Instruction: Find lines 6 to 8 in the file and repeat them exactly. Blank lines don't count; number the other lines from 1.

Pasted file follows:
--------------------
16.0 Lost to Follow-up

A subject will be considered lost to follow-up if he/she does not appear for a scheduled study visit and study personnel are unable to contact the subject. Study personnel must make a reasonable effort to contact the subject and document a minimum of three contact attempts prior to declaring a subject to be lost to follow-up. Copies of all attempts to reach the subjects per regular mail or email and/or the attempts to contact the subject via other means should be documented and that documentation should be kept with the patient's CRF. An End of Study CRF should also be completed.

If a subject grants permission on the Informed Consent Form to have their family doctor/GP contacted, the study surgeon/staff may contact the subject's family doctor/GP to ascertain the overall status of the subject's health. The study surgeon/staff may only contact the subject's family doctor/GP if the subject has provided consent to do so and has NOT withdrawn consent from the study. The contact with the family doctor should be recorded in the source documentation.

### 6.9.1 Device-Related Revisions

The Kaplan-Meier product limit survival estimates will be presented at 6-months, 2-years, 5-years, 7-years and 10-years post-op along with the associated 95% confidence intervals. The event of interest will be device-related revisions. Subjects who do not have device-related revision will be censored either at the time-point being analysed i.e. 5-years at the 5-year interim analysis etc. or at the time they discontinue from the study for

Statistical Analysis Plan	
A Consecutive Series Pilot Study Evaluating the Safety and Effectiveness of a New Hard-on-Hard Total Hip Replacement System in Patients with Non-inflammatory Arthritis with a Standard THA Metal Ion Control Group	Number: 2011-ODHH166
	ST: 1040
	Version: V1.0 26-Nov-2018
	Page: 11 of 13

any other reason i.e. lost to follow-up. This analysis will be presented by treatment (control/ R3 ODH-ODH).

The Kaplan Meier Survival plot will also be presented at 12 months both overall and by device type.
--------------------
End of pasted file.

Statistical Analysis Plan	
A Consecutive Series Pilot Study Evaluating the Safety and Effectiveness of a New Hard-on-Hard Total Hip Replacement System in Patients with Non-inflammatory Arthritis with a Standard THA Metal Ion Control Group	Number: 2011-ODHH166
	ST: 1040